I still remember Match Day like it was yesterday. And just over ten years later, here I am a full-fledged attending, having been in practice for three years. Where on earth did the time go? I can still remember my first day of residency and all the trials and tribulations that I would face at that time. While there is definitely light at the end of the tunnel, each new phase of this journey provides critical lessons. Although my days of training are technically done, I will forever be a student/resident, learning new techniques, re-evaluating lessons gone by, all with hopes of propelling forward our care of patients. So what was it like and what is it like? Let me take you back in time just a bit.
After the joys of matching are over, now the real fun begins. It’s important to realize that residency is a challenging time, regardless of specialty that you pursue. One of the easiest ways to think about residency is that it is like a boot camp; it is gearing you up for the real world so that you can do your best for your patients
You Get What You Give
The harder you work in residency, the more prepared you are day to day, the more experience you will garner, more quickly. This is of particular importance in surgical specialties, where case reps help to teach you the basic skills and help fine-tune your technical acumen.
This is not an easy task, in light of call obligations, journal clubs, didactic preparation, service requirements and residency logistical obligations. There are only so many hours in a day! The notion of multi-tasking and time management is the key to succeeding in residency.
Stay Positive and Present
There will be times that it seems overwhelming, times that you will be yelled at for mistakes made, there are times that you will wonder why you decided to pursue that specialty and why you are in medicine at all.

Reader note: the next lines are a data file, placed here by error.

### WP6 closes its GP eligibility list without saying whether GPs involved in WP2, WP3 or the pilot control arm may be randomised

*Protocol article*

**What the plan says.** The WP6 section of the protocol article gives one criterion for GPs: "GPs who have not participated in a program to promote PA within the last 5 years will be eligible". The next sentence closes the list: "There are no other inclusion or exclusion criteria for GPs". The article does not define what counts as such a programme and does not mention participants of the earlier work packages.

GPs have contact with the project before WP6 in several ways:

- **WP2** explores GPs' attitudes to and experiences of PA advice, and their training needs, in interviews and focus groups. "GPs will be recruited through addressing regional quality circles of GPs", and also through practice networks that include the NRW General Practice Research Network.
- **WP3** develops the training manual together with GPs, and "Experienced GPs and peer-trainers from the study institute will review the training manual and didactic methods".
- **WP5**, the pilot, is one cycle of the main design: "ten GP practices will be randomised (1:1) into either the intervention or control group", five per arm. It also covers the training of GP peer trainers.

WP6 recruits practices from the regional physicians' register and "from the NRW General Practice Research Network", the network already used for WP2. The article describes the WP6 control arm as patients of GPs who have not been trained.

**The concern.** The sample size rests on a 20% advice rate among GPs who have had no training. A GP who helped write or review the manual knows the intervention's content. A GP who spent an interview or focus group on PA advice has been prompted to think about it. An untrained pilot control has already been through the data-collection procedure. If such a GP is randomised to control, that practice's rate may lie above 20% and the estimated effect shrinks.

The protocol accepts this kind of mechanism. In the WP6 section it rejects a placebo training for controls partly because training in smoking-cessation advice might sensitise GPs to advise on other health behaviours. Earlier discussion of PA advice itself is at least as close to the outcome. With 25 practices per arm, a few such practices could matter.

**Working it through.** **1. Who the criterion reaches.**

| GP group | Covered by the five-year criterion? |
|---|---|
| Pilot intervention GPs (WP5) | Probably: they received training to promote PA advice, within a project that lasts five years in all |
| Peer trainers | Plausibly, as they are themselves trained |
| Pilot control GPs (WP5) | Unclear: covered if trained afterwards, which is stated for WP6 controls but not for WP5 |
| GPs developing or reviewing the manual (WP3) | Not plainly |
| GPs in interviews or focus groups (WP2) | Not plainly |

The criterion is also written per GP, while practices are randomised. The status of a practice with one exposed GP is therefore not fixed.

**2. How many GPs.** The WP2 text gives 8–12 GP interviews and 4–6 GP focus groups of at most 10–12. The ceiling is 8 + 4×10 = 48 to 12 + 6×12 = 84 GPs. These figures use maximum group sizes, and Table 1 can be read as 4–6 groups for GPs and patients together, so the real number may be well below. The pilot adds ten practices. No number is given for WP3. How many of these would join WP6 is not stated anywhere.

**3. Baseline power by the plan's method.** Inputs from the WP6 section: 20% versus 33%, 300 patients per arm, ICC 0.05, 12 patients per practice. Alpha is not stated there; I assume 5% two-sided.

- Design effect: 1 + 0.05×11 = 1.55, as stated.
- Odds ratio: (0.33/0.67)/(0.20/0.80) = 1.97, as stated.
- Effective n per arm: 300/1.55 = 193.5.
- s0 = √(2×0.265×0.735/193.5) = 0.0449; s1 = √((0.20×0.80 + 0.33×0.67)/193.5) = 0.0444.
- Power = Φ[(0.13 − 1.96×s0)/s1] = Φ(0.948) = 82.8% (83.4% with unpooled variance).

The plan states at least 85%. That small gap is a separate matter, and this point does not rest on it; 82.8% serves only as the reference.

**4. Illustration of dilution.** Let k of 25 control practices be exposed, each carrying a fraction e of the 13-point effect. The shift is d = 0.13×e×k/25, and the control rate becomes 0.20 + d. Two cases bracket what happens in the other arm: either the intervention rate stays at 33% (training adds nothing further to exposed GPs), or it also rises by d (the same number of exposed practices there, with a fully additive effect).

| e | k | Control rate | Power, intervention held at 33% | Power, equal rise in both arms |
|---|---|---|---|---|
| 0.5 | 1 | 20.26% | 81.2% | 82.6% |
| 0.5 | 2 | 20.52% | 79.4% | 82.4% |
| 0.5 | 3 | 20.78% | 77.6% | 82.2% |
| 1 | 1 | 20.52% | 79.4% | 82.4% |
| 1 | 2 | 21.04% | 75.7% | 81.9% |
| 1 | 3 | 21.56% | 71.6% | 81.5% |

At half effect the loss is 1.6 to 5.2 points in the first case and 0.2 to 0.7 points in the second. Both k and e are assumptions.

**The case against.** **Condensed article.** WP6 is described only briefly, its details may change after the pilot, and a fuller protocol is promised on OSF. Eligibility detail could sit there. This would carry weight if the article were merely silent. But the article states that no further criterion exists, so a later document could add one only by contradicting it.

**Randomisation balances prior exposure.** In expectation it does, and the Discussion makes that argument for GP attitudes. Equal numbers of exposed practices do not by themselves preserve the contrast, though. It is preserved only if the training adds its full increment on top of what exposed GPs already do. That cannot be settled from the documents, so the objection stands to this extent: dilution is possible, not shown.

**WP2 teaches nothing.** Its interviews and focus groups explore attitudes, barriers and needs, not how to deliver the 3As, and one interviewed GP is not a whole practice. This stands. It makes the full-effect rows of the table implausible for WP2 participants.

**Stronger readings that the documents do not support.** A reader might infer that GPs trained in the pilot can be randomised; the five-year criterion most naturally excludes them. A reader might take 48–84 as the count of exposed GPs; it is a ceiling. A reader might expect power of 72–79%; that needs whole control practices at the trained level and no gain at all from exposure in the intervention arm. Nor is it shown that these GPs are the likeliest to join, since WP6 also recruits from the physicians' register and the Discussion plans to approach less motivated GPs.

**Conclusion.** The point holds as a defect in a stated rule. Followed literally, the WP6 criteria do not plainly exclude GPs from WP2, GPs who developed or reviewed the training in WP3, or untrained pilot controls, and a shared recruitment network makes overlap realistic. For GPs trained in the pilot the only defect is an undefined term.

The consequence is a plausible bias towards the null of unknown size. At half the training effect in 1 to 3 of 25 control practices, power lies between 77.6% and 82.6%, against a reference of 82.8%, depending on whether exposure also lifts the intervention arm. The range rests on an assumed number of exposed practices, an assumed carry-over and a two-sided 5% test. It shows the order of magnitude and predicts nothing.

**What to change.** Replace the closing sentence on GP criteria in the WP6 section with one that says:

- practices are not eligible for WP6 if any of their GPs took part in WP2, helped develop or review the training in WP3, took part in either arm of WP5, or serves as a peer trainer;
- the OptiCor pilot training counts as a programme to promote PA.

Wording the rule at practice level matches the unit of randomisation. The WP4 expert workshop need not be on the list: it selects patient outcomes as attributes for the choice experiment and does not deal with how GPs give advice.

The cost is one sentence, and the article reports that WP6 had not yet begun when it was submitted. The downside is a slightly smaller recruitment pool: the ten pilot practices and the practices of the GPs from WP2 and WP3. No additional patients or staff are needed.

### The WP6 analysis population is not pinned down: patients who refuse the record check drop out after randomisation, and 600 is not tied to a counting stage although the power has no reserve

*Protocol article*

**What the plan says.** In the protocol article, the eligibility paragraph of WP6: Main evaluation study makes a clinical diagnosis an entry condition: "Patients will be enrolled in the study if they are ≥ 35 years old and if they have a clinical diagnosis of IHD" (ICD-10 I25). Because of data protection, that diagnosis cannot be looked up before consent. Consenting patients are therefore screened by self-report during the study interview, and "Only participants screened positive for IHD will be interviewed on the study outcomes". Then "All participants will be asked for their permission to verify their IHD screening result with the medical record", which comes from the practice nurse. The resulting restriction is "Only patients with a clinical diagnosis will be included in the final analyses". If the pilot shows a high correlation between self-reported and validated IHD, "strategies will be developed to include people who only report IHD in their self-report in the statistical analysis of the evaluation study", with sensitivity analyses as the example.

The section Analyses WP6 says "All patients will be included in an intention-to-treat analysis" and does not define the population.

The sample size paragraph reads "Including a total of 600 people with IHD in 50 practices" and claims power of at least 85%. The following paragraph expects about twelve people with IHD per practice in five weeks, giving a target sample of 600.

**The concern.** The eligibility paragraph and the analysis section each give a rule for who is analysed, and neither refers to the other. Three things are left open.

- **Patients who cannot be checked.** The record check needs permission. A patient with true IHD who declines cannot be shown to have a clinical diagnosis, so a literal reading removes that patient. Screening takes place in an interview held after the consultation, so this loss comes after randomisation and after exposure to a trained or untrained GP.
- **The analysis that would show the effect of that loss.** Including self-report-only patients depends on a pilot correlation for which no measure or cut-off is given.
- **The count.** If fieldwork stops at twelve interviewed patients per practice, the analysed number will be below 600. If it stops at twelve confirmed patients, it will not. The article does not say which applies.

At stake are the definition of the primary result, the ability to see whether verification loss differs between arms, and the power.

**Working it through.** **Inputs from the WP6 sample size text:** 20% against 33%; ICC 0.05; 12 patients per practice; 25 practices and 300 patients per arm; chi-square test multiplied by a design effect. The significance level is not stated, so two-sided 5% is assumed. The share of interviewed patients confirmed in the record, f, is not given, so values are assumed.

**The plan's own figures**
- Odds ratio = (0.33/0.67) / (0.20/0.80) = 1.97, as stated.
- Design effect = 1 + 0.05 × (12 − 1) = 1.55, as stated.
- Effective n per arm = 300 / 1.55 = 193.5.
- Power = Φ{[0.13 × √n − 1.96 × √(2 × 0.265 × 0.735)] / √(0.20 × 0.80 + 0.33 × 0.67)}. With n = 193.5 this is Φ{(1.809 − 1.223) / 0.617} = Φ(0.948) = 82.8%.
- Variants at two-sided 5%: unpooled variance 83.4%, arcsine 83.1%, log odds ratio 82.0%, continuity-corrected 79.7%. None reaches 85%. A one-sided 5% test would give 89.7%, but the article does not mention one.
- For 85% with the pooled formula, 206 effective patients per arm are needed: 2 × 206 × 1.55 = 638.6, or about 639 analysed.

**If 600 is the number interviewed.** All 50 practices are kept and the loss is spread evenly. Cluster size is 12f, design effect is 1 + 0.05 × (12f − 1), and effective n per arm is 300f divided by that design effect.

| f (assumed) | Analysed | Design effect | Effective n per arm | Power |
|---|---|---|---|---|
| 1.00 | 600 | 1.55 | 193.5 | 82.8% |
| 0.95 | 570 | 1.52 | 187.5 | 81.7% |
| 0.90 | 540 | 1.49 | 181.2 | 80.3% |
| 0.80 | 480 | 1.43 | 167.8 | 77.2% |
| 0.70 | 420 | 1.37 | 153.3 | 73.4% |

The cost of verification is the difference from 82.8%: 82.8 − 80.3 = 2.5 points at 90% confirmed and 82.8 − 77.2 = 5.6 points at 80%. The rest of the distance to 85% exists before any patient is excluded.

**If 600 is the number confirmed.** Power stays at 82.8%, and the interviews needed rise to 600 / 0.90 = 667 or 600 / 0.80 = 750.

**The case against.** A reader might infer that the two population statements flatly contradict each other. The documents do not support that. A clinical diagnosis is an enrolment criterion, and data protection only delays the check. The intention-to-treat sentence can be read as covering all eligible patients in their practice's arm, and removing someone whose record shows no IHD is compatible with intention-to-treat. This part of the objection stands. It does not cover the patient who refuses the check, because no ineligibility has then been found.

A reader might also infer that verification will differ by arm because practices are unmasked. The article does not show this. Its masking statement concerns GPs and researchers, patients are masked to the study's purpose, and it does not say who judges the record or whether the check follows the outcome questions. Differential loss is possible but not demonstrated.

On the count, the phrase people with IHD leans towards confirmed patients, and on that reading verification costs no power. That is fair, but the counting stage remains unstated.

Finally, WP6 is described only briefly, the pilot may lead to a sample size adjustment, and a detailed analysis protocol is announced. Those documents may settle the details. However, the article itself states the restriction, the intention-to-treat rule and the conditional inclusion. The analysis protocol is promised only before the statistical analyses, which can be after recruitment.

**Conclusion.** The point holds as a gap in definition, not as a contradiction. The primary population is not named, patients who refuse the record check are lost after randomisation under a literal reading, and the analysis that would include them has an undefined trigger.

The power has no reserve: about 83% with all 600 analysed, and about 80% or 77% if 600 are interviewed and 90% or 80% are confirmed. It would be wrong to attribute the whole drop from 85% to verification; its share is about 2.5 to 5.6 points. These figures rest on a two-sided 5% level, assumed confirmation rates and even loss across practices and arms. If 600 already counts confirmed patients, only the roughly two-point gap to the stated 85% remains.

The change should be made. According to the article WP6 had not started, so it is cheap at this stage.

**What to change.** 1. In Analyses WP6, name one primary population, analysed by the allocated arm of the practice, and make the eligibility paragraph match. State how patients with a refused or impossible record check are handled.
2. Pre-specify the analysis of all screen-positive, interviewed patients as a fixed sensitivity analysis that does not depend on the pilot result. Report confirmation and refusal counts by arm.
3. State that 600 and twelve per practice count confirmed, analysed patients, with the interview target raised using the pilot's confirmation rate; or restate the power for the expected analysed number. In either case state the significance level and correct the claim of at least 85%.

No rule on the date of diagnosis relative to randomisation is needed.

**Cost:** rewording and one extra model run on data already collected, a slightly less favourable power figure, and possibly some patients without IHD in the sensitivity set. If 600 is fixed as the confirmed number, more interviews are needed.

And in that moment of darkness, think back to Match Day. Think about all of the patients who you are able to help. Think about your colleagues, your friends, your families and remember it will all be okay.
You Are Not Alone
One of my former co-residents and I used to say that being in residency was like going into battle and your co-residents were members of your platoon. I cannot understate the importance of relationships with your co-residents. These are your friends, confidants, and advisors. You will learn from them, you will teach them and you will all grow into successful physicians together.
Although some facets of residency were more difficult than others, I wouldn’t trade it for anything; I would meet my eventual wife during residency, some of my best friends are my former co-residents, my decision to pursue orthopaedic foot and ankle was inspired by my program director and I learned so much about life, in addition to orthopaedics.
Residency is truly what you make of it, so make the most of it, as it will be gone before you know it.
And just like that, you are in practice, on your own…no one to watch over you. Uh-oh.
Solo Patient Care
During residency, there is the luxury of knowing that someone can always bail you out if something goes awry, however as an attending, it all comes down to you.